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October 31, 2014

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Kershaw, Dodgers top Diamondbacks in Australian opener

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Rick Rycroft / Associated Press

The Dodgers’ Clayton Kershaw throws his first pitch of the 2014 Major League Baseball season during the opening game between the Los Angeles Dodgers and Arizona Diamondbacks at the Sydney Cricket ground in Sydney on Saturday, March 22, 2014.

SYDNEY — Opening day turned out to be a pretty g'day for the Los Angeles Dodgers and ace Clayton Kershaw.

Kershaw flashed his Cy Young form, Scott Van Slyke homered and the NL West champions opened the Major League Baseball season with a 3-1 win over the Arizona Diamondbacks on Saturday night at Sydney Cricket Ground.

A crowd of about 40,000 watched as MLB played its first regular-season game in Australia.

Kershaw, who signed a seven-year, $215 million contract in January, allowed one run and five hits in 6 2-3 innings. Van Slyke hit a two-run homer and also doubled.

The first pitch was delayed because of rain for 14 minutes. By then, the long trip Down Under had taken even longer for some Arizona players.

A team bus had a flat tire, and the Diamondbacks said "a handful" of players decided to walk the last half-mile to the stadium instead of waiting for a replacement bus.

Kershaw was impressive while making his fourth consecutive opening-day start. He struck out seven, walked one and was pulled by manager Don Mattingly after throwing his 102nd pitch.

Quite a turnaround from spring training, when the two-time NL Cy Young winner went 0-3 with a 9.20 ERA in four starts.

"Sometimes you just need the adrenaline of a regular-season game, and I just kind of feel relieved to get this one under my belt," he said.

"It's always good to get results, obviously," he said. "This one counted."

In his previous opening-day starts, Kershaw was 2-0 with 19 strikeouts in 19 scoreless innings.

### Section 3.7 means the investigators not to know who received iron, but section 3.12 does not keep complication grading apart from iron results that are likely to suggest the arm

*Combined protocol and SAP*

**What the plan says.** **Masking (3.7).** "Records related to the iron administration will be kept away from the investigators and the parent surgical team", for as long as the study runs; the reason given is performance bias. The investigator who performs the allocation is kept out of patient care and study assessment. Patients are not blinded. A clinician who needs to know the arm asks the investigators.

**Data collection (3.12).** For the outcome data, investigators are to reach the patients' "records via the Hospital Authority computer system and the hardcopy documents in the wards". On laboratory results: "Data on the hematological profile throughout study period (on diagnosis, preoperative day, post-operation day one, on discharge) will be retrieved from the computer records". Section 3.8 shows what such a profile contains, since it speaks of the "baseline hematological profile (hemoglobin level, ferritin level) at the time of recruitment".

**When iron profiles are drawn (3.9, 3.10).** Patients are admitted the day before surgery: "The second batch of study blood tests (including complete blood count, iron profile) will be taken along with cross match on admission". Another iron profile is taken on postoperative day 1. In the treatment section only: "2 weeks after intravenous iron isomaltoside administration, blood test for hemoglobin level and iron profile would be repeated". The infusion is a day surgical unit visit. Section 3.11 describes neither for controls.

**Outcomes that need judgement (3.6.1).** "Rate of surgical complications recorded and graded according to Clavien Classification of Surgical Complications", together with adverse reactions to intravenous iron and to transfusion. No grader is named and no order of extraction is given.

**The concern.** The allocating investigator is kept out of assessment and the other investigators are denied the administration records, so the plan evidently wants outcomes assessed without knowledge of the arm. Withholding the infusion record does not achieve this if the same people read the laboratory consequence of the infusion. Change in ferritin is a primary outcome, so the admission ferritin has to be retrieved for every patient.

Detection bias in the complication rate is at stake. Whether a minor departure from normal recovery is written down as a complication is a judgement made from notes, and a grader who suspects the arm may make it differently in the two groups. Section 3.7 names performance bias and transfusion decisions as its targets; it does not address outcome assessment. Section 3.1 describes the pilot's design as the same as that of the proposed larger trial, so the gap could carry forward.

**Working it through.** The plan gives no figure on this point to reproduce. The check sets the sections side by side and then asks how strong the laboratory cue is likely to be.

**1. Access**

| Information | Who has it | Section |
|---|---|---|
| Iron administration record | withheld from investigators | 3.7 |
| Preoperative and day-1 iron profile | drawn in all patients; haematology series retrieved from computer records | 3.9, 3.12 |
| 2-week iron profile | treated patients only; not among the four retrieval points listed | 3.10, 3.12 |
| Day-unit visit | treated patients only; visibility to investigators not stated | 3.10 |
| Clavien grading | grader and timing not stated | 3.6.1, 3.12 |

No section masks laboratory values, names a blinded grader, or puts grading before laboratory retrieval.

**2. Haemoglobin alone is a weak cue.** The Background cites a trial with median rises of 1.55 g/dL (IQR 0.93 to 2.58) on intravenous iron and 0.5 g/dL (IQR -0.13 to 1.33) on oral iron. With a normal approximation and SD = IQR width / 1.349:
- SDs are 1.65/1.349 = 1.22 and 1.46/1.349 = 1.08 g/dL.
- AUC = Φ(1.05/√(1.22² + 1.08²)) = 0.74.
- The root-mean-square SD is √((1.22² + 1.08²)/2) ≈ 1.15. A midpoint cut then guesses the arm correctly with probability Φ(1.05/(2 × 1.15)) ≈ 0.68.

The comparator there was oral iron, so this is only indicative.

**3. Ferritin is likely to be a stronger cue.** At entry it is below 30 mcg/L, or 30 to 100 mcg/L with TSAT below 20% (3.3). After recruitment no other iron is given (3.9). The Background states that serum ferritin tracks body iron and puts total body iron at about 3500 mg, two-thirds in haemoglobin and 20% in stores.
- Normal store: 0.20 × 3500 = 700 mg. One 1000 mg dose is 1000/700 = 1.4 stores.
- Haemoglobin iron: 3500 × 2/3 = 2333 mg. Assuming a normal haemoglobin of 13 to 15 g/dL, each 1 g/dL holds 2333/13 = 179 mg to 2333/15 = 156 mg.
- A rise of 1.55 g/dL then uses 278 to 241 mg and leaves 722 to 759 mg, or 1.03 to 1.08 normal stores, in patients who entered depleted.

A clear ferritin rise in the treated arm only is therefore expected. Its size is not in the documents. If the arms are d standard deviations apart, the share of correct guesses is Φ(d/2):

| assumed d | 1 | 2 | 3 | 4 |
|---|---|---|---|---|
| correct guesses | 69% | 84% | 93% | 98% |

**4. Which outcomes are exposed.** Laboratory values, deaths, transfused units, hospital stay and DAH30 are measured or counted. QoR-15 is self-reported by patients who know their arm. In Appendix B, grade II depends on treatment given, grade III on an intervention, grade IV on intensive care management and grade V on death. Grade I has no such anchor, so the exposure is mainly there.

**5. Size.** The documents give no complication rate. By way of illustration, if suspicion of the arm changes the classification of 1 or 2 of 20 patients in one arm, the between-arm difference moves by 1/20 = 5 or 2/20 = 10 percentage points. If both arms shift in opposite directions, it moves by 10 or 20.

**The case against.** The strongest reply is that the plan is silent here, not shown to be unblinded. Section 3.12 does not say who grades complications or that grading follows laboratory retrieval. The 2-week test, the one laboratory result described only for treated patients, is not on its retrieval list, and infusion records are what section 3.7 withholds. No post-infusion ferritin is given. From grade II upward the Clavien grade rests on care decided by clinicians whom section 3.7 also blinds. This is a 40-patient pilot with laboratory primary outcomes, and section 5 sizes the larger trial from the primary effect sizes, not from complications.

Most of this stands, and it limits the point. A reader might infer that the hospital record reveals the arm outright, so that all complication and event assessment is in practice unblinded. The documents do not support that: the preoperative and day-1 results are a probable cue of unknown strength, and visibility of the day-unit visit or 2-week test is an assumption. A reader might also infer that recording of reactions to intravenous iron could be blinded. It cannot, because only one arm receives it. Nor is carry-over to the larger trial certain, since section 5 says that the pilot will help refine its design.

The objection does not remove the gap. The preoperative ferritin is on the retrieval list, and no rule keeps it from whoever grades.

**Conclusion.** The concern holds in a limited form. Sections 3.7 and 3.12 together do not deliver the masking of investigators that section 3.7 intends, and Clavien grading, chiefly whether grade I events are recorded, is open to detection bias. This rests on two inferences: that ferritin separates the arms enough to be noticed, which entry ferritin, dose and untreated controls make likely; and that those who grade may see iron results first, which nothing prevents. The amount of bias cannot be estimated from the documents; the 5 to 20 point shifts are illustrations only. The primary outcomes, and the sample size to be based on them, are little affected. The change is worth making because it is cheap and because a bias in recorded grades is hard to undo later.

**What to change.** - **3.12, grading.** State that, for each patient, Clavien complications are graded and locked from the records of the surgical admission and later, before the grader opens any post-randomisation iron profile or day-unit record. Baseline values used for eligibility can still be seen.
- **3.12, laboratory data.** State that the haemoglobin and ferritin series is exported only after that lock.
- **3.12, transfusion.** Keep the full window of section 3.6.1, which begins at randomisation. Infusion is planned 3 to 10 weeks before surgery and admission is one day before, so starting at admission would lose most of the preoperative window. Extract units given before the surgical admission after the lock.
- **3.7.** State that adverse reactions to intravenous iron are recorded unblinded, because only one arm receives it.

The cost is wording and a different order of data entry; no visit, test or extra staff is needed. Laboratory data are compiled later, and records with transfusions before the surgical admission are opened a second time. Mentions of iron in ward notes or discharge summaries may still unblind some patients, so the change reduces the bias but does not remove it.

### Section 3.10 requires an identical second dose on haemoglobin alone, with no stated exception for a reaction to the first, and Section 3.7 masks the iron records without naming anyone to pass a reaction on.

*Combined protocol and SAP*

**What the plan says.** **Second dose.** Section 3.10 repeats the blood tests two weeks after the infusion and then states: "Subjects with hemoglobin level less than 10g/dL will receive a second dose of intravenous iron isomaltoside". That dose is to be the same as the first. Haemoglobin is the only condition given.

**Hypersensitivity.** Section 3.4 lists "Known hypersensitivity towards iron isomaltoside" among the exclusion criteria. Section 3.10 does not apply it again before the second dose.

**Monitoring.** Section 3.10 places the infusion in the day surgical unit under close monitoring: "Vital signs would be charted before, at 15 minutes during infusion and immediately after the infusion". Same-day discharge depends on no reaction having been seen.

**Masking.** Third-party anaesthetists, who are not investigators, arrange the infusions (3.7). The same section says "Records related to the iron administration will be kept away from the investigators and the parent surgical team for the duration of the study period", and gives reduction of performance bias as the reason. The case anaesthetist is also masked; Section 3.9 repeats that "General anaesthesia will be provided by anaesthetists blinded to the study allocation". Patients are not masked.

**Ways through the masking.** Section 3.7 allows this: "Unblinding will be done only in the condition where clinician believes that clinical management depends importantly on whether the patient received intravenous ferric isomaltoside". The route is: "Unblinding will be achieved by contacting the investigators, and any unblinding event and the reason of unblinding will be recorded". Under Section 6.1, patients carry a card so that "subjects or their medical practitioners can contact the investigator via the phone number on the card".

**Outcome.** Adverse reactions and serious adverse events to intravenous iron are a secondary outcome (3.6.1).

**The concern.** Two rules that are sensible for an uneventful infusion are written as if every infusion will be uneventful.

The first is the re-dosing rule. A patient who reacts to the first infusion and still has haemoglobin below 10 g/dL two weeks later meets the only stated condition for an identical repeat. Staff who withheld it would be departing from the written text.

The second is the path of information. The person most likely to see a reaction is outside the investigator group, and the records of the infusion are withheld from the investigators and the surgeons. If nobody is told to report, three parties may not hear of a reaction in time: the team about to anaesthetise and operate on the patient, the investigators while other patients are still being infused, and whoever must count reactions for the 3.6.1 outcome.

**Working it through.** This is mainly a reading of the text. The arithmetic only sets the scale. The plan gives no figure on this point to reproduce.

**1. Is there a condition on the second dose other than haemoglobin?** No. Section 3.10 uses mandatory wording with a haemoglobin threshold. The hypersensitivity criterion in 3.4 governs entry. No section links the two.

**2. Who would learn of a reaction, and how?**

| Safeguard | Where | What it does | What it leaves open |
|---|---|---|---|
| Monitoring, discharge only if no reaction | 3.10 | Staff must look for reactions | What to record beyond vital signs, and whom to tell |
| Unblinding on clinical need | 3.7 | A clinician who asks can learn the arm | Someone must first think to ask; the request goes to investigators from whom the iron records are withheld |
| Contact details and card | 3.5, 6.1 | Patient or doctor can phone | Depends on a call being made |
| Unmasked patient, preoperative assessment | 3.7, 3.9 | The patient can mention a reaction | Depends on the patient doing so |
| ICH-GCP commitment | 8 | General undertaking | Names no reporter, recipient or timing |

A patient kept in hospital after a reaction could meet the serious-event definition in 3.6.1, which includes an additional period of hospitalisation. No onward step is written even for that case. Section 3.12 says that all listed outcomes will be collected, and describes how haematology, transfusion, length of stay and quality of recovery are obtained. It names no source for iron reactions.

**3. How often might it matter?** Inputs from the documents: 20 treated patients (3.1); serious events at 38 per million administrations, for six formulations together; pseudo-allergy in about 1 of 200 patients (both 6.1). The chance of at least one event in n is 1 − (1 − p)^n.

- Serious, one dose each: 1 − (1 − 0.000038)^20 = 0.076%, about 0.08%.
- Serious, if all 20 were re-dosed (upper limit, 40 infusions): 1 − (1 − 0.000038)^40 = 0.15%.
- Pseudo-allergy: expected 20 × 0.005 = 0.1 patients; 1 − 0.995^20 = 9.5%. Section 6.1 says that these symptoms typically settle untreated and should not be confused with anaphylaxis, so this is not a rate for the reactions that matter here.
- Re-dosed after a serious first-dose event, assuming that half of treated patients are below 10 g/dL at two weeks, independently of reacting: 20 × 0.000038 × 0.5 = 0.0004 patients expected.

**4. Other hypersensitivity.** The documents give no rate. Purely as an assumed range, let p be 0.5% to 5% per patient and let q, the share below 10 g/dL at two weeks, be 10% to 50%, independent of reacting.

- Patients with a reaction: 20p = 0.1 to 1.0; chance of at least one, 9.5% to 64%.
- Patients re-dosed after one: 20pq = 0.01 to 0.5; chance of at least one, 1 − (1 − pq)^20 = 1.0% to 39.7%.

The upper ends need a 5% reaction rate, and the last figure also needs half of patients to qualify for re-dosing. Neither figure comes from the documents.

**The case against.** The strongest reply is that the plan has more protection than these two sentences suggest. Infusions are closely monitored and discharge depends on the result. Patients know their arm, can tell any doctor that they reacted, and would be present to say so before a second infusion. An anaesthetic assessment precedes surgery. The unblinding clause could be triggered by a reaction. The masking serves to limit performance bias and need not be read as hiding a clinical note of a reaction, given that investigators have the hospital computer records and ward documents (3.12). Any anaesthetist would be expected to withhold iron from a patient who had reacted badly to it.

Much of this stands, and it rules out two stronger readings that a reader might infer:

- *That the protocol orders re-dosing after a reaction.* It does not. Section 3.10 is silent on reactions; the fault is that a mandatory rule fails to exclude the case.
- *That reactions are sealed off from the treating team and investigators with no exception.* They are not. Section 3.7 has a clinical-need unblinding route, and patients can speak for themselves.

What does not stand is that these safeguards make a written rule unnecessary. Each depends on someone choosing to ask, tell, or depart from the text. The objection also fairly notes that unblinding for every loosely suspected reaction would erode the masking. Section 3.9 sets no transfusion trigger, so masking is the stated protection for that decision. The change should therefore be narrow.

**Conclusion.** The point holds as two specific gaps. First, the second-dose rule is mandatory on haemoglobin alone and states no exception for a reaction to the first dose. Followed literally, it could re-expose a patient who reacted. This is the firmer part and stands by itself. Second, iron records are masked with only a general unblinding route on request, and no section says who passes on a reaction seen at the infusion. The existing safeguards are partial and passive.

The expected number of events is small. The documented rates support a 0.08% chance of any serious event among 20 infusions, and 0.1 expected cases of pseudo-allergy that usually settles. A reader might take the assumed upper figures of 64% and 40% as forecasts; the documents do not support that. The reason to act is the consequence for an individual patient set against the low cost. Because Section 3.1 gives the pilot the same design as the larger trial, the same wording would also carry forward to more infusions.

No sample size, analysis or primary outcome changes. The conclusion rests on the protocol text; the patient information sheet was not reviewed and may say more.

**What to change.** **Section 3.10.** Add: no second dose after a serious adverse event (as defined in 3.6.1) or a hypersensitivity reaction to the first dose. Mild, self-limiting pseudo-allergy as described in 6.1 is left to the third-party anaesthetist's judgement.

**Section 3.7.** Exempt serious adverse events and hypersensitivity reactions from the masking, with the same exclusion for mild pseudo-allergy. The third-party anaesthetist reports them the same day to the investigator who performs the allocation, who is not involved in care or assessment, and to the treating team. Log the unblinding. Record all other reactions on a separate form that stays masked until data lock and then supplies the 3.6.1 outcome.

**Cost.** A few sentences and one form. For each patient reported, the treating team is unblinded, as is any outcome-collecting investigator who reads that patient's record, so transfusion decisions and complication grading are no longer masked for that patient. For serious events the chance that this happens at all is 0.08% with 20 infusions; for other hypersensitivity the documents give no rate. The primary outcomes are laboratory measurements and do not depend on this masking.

"Kershaw did a good job keeping us in the middle of the diamond," Diamondbacks manager Kirk Gibson said. "He threw a good ballgame against us. We know they're always going to be close."

Three relievers kept the Diamondbacks scoreless with hitless work. Chris Perez, a five-time All-Star with Cleveland before joining the Dodgers in the offseason, got the last out in the seventh.

Brian Wilson pitched the eighth and closer Kenley Jansen got the save. Jansen walked a batter before getting Gerardo Parra to ground out to end the game.

"Clayton was really good, kind of as always ... kind of doing his thing," Mattingly said. "He's a tough guy to take out of the game, he always wants to stay in. And I thought our bullpen was really good tonight. Chris comes in and gets a big out for us there and Wilson did a good job and Jansen in closing the door."

There were plenty of Dodgers and Diamondbacks uniforms in the crowd, some worn by American visitors and others by Australians who had flown across the country to watch the opener and Sunday's second game, when another capacity crowd was expected.

They feasted on baseball-style treats like nachos stuffed in batting helmets and Cracker Jack, which is not usually sold in Australia. If you could afford the cost and the calories, a 2-foot-long hot dog sold for $36.

Kershaw ran like he'd eaten one of those hot dogs when he tried to stretch a one-out single in the seventh into a double, but was easily thrown out at second by left fielder Mark Trumbo.

"My baserunning needs some work," Kershaw said, laughing. "I almost stopped at first base and then went to second, and that hesitation probably killed me. I'm not that fast, so I need all the help I can get. Fortunately, it didn't hurt us very much."

Van Slyke, playing because of an injury to Matt Kemp and paternity leave to Carl Crawford, nearly cleared the left-field fence in the second inning. His double set up a grounder by Andre Ethier that scored Adrian Gonzalez with the Dodgers' first run.

In his next at-bat in the fourth, Van Slyke connected off losing pitcher Wade Miley for a drive over the right-field fence — just inside the foul pole — with Gonzalez again on base to put the Dodgers up 3-0.

"I thought that it was either going to be a foul or caught," Van Slyke said. "I didn't think it had a chance to go out. I felt more relaxed and had a little more energy and focus than I did in the exhibition games."

Sydney Cricket Ground was refurbished two weeks ago to create the baseball diamond and an outfield with an 8-foot wall. It was 328 feet down the foul lines and 400 feet to straightaway center.

Miley, who came out for a pinch hitter in the fifth, got the opening day assignment because of a left elbow injury to Diamondbacks ace Patrick Corbin. Miley gave up three runs and three hits, striking out eight with two walks.

Both teams finished with five hits.

The Diamondbacks scored in the sixth after a double by Paul Goldschmidt, who had two hits. He moved to third on Kershaw's wild pitch and scored on Trumbo's infield out. The Diamondbacks were shut out 5-0 in an exhibition game Friday by Team Australia when they stranded 11 runners.

A series of thunderstorms but little rain around the stadium about two hours ahead of the start cut short the Dodgers' batting practice and tarp was rolled on to the field. That caused the start of the game to be delayed and canceled the pregame ceremonies.

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